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Around the Birdbath Garden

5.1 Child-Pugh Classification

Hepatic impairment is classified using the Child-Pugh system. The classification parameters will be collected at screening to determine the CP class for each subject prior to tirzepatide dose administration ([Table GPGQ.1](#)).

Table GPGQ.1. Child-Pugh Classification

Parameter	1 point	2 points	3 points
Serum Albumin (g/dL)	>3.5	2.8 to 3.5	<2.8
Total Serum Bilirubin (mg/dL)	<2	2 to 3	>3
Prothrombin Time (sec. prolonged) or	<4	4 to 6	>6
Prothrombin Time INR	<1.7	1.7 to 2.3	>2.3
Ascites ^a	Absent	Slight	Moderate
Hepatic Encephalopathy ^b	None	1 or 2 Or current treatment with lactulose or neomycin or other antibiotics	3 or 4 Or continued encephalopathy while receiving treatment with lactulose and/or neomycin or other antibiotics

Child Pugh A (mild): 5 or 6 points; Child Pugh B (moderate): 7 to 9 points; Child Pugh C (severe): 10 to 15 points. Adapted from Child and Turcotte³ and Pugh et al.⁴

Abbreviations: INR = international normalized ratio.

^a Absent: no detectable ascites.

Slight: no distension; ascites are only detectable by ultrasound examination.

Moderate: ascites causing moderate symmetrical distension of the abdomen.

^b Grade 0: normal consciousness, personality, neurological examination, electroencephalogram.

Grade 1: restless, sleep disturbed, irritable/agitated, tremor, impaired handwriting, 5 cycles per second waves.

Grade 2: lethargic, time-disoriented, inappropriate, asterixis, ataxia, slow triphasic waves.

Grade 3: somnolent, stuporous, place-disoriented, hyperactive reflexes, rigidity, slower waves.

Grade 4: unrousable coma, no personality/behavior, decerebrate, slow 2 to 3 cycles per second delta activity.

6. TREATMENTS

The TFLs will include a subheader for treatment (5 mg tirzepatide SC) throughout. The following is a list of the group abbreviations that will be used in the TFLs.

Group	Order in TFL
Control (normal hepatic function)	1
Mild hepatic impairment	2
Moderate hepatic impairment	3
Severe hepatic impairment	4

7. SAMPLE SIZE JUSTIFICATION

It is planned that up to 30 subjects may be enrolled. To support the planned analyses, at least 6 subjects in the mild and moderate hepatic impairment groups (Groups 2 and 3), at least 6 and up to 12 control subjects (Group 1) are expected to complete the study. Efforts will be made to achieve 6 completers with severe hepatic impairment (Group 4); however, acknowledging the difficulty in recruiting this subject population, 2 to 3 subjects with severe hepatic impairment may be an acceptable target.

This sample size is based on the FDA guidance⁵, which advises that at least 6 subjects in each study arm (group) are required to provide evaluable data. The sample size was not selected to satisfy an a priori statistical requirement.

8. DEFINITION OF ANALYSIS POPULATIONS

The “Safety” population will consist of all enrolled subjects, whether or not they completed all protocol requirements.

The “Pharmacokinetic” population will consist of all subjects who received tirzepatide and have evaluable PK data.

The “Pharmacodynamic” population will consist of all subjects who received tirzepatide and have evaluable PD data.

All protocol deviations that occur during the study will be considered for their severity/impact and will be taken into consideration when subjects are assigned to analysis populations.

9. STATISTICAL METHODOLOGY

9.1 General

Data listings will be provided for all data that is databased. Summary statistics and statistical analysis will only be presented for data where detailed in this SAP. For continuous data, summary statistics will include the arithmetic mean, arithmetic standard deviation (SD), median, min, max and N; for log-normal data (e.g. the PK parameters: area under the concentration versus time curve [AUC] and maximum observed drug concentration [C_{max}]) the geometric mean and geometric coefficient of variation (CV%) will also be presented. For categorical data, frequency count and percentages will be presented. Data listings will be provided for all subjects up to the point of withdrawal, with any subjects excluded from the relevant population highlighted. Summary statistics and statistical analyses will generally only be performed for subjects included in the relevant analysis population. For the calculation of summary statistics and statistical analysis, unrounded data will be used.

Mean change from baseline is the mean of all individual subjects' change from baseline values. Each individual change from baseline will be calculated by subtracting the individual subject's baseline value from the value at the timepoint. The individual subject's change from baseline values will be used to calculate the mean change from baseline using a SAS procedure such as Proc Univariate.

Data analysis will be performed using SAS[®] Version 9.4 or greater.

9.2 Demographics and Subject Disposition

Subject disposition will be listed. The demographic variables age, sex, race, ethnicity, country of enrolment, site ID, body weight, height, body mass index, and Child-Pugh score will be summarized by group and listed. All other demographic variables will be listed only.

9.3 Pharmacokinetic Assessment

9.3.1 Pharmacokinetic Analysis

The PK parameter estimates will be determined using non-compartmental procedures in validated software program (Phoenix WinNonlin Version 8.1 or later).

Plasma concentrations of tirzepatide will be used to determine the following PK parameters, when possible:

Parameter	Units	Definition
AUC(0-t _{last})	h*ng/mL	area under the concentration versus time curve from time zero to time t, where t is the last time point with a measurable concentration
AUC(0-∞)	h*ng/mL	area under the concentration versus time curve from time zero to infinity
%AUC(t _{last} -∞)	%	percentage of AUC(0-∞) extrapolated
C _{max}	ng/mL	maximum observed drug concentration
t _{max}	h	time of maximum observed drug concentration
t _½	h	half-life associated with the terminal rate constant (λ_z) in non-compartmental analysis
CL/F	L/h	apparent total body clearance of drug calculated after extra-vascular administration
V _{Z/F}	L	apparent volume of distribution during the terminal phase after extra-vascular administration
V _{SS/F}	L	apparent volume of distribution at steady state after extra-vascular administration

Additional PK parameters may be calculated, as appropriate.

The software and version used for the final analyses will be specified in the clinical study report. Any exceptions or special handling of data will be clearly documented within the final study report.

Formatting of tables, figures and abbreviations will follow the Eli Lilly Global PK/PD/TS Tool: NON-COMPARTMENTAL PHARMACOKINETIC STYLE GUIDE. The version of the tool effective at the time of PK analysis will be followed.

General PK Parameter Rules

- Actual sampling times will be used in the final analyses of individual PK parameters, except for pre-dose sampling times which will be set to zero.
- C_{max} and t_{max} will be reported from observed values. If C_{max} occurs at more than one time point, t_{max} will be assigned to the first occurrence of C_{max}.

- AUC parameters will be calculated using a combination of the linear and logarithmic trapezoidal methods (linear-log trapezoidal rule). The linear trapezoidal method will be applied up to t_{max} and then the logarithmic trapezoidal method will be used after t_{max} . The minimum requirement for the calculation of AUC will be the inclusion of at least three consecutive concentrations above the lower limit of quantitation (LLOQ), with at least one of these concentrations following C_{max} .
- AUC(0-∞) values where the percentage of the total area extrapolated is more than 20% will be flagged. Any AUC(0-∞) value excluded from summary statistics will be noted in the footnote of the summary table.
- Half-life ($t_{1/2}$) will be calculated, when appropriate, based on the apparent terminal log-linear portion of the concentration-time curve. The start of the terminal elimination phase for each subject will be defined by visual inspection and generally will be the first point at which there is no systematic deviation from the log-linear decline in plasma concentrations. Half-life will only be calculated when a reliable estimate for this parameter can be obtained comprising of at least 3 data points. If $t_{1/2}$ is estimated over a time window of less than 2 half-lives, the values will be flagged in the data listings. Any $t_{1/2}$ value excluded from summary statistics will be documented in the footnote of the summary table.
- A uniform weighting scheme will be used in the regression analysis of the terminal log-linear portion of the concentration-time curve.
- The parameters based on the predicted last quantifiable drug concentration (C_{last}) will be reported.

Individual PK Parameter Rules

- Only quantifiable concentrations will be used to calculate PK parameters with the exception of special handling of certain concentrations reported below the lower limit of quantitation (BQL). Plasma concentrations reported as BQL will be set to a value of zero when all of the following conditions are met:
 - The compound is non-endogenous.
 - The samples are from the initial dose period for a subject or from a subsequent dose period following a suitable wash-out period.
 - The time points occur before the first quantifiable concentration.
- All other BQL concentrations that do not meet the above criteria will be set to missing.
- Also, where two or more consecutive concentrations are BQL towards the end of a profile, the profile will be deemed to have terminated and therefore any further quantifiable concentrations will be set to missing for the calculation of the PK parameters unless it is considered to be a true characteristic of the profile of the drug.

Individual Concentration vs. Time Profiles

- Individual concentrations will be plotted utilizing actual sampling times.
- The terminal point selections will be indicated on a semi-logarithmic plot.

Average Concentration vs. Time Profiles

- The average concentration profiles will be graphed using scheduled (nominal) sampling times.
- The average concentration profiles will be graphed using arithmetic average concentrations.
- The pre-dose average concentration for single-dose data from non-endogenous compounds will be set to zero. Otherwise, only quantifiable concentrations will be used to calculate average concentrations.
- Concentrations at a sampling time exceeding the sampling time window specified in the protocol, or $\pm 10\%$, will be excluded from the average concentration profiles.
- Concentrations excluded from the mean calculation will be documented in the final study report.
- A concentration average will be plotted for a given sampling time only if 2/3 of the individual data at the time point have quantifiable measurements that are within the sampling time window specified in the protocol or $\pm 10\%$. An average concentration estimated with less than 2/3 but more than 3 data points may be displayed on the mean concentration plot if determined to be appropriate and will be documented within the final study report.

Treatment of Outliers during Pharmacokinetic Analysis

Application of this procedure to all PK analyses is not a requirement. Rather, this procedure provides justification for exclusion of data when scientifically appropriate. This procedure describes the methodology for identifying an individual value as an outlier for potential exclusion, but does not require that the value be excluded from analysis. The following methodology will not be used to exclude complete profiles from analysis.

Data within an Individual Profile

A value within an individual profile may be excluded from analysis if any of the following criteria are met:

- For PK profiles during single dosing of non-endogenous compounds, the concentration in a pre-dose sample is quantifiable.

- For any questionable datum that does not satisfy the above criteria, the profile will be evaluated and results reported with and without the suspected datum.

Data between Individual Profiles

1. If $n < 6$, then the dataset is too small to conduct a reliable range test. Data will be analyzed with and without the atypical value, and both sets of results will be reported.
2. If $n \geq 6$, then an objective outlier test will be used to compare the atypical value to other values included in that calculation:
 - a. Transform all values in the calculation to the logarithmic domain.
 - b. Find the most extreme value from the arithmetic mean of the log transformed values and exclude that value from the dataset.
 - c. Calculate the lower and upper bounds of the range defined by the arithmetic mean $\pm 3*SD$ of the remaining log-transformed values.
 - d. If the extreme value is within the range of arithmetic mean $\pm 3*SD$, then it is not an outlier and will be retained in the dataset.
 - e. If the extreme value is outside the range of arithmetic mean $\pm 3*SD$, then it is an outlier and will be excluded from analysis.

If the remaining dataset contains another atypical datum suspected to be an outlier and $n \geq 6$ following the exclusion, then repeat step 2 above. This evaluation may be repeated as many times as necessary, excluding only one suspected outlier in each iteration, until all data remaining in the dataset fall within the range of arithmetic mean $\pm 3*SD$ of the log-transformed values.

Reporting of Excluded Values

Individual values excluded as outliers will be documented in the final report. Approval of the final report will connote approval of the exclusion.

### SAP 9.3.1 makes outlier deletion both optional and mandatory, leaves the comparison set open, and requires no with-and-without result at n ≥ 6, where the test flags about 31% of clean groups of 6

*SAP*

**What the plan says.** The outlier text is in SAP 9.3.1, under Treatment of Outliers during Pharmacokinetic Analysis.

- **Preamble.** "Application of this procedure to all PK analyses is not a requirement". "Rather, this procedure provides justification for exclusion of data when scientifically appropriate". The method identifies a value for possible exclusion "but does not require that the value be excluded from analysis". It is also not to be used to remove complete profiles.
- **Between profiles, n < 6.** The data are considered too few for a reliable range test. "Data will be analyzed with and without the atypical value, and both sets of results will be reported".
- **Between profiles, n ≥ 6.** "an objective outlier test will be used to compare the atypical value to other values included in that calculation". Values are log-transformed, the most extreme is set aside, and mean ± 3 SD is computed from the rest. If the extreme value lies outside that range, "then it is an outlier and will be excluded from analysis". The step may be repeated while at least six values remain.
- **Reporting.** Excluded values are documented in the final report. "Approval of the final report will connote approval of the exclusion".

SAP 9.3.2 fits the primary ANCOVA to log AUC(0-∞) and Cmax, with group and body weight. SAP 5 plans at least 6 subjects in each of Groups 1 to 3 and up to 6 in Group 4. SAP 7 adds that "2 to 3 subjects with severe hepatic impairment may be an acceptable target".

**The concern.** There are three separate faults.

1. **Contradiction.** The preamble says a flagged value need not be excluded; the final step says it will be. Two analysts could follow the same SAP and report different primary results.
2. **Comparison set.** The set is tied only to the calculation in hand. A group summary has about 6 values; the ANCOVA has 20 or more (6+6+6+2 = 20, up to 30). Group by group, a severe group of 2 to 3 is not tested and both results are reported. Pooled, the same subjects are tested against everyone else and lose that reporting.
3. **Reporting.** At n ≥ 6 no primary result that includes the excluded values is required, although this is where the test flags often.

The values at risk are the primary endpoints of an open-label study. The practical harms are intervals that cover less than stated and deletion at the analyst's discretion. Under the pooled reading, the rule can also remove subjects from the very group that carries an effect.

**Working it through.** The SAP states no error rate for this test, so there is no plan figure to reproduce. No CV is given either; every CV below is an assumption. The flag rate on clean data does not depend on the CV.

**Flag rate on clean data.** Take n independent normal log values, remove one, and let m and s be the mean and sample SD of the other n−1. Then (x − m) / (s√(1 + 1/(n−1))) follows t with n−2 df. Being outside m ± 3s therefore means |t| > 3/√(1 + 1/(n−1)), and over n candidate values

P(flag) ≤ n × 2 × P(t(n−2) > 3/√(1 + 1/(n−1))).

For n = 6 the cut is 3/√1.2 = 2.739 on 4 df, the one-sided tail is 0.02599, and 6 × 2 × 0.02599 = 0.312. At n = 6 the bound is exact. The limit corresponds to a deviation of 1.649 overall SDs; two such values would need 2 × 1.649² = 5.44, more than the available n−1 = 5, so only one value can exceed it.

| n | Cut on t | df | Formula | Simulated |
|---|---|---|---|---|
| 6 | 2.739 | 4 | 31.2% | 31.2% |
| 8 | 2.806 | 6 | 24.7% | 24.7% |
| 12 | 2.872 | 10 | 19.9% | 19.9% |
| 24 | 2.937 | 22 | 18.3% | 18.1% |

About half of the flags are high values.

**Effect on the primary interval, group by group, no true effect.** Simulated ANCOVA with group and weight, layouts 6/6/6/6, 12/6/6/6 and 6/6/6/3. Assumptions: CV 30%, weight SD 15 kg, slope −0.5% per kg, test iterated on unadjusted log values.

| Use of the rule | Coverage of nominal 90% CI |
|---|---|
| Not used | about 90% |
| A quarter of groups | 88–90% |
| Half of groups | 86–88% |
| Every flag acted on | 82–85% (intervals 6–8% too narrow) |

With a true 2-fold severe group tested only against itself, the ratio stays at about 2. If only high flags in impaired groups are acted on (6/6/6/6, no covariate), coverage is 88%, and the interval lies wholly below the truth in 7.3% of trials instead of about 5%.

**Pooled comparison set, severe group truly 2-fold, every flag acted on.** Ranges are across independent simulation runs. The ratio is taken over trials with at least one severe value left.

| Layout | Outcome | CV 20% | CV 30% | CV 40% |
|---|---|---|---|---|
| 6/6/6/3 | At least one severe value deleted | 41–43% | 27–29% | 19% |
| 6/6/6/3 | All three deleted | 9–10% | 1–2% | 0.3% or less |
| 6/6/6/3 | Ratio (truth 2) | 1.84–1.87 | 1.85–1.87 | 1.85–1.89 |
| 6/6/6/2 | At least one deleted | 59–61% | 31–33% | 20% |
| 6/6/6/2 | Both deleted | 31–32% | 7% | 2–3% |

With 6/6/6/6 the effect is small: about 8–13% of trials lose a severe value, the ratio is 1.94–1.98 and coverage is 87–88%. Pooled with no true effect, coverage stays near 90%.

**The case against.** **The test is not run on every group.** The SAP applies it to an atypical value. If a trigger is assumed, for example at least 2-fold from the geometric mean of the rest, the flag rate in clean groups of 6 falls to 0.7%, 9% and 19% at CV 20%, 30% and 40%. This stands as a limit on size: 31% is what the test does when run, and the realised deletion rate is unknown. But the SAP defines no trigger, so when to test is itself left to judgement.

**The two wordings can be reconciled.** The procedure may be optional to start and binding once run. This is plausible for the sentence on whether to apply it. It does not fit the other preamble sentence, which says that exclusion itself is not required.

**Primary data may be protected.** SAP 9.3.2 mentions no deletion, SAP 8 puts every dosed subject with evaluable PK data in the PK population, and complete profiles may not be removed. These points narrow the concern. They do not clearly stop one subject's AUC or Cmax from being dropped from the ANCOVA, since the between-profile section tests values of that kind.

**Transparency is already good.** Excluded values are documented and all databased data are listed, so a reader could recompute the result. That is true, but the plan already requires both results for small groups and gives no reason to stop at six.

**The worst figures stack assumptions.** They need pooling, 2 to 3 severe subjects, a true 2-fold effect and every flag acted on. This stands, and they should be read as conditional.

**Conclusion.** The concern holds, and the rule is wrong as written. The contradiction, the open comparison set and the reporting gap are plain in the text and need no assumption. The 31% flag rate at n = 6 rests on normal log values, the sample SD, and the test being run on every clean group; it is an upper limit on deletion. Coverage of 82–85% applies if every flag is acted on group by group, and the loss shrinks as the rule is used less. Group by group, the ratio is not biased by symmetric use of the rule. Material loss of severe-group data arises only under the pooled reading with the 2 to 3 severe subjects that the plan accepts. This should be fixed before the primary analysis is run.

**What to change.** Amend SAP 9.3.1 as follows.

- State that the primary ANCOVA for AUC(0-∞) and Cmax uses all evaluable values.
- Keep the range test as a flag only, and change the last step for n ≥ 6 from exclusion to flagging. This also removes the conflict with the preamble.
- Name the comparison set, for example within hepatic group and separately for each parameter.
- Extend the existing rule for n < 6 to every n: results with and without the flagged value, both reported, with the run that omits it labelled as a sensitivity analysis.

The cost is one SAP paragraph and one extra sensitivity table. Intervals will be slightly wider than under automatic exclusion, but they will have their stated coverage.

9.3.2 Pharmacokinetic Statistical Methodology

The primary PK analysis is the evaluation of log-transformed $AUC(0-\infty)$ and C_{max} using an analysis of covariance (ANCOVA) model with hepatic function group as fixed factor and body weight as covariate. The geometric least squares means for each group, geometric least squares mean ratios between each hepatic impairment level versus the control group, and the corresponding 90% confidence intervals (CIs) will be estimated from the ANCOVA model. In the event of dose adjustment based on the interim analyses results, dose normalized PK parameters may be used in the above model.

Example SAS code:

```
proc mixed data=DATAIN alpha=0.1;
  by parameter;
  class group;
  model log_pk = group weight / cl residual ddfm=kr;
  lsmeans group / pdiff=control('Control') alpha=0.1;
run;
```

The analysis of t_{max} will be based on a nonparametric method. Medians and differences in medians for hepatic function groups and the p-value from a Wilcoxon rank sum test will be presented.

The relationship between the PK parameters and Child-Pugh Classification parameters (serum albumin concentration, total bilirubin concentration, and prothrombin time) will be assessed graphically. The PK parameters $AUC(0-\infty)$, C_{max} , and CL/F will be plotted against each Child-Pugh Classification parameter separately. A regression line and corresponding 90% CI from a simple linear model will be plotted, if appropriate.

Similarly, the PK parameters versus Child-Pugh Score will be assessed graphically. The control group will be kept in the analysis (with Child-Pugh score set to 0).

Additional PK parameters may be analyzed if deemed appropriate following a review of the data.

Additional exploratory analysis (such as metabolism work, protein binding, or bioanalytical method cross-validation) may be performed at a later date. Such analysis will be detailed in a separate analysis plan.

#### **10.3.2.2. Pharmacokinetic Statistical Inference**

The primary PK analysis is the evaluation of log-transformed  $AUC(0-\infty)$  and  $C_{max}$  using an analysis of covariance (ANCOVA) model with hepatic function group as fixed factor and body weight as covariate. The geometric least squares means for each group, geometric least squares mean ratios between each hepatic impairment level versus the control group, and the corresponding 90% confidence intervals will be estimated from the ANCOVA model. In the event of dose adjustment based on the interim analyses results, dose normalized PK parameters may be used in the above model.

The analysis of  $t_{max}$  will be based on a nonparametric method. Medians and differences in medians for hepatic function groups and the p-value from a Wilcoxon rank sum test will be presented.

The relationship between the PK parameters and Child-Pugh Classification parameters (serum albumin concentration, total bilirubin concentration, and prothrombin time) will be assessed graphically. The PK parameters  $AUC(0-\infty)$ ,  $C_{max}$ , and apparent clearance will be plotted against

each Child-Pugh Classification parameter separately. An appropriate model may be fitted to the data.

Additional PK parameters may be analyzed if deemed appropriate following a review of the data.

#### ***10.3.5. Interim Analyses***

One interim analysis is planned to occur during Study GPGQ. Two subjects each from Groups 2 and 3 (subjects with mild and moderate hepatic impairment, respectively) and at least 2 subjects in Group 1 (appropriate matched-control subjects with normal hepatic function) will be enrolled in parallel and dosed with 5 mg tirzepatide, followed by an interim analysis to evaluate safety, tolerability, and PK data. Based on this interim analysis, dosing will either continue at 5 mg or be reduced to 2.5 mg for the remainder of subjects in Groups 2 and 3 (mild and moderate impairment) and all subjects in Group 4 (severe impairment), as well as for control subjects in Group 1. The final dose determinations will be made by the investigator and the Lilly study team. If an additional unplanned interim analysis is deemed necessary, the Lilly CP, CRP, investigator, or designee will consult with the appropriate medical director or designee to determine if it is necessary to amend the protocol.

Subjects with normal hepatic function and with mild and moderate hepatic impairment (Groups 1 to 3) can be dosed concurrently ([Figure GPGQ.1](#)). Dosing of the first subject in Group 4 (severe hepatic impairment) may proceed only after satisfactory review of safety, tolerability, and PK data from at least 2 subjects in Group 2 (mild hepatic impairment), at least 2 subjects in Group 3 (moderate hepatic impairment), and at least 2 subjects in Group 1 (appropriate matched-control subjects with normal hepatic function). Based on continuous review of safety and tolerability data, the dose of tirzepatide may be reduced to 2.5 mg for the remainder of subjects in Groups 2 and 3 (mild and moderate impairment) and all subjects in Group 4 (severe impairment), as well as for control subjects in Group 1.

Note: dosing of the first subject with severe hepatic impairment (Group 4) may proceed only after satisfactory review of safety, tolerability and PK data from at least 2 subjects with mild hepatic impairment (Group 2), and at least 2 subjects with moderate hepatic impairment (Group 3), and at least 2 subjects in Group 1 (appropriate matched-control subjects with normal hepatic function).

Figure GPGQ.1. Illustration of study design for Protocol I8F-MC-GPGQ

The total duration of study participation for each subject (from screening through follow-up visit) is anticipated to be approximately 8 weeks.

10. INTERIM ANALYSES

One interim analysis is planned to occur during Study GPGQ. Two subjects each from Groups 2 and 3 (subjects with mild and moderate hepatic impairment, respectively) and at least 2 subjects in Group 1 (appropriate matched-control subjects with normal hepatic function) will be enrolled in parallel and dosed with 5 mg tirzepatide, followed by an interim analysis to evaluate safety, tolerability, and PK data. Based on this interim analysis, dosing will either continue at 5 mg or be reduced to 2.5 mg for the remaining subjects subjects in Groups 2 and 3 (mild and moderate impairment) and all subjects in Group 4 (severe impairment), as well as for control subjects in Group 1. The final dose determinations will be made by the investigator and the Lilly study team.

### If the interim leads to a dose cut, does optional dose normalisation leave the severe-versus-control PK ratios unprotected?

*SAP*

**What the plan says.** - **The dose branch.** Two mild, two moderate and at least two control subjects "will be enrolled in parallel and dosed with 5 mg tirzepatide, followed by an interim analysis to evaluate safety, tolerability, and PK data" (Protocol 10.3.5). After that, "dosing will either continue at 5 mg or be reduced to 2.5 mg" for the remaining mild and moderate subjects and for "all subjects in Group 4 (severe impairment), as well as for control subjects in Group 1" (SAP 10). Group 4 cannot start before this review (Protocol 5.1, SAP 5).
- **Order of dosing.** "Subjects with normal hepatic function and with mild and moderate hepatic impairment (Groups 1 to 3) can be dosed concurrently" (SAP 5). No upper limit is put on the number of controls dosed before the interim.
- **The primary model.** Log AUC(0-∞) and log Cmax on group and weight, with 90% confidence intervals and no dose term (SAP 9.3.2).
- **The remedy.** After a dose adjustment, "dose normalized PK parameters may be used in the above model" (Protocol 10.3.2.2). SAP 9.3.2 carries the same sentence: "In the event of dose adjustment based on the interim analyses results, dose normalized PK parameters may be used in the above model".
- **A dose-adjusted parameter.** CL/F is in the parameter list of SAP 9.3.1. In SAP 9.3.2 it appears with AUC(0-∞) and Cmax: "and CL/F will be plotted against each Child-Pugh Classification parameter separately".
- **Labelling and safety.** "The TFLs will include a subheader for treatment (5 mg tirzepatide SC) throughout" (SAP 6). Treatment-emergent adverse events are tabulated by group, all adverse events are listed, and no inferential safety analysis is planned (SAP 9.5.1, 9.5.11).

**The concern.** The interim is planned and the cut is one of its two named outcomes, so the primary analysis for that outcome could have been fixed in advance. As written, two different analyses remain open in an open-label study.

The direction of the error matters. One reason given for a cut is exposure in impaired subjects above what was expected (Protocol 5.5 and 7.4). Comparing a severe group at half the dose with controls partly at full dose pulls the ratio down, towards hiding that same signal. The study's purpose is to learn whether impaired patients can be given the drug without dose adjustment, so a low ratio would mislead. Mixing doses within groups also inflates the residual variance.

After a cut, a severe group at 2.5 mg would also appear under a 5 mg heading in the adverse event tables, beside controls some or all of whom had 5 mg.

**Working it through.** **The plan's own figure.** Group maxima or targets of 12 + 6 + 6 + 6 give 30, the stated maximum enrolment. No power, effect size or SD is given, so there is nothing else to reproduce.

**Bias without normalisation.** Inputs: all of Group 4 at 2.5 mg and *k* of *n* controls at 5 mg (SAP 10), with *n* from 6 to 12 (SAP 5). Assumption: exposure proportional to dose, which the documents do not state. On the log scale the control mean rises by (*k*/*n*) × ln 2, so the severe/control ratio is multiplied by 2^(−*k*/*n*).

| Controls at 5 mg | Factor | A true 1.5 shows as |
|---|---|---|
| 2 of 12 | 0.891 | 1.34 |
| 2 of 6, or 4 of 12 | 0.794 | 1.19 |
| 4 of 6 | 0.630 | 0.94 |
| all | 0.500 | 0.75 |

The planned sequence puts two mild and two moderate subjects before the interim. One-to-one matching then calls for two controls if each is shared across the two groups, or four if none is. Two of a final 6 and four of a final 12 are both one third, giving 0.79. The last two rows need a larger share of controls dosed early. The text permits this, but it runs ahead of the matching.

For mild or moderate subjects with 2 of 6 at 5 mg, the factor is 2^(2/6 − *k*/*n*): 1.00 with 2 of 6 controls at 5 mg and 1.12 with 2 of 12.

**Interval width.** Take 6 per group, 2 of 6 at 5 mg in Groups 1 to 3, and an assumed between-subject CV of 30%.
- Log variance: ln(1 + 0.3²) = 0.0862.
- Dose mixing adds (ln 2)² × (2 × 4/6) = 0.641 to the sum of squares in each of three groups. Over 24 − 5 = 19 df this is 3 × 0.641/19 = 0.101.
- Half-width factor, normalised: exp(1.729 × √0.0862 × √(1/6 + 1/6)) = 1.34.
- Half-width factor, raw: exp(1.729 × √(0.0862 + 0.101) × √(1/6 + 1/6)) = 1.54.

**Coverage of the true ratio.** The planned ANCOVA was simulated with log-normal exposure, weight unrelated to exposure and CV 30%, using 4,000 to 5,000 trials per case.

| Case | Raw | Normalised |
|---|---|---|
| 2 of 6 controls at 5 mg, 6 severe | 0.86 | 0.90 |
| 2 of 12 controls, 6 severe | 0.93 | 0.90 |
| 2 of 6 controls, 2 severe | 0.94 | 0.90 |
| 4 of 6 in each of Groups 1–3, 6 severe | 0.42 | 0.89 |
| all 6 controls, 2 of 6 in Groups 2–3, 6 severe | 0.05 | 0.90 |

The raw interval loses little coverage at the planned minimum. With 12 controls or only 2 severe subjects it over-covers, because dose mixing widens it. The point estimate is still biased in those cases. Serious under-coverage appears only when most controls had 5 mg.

Today I went out and took a few quick photos of the birdbath garden. It's come along way from it's beginning three and a half years ago. I remember it like it was yesterday, all young and small, with barely a plant in the garden. It's amazing how quickly they grow up! Here's a look at the birdbath garden now. Please excuse my shadow - the sun still refuses to move to the right spot when I ask it to. The main feature is the butterfly bush which dominates the scene with a profusion of purple blooms. Close up you'll see an 'Oranges and Lemons' gaillardia. To the back and right you can find a 2 'Powis Castle' artemisias and a Diablo ninebark. If you get a chance to buy either of those three plants you should do it without even thinking about it. I like the way this pathway…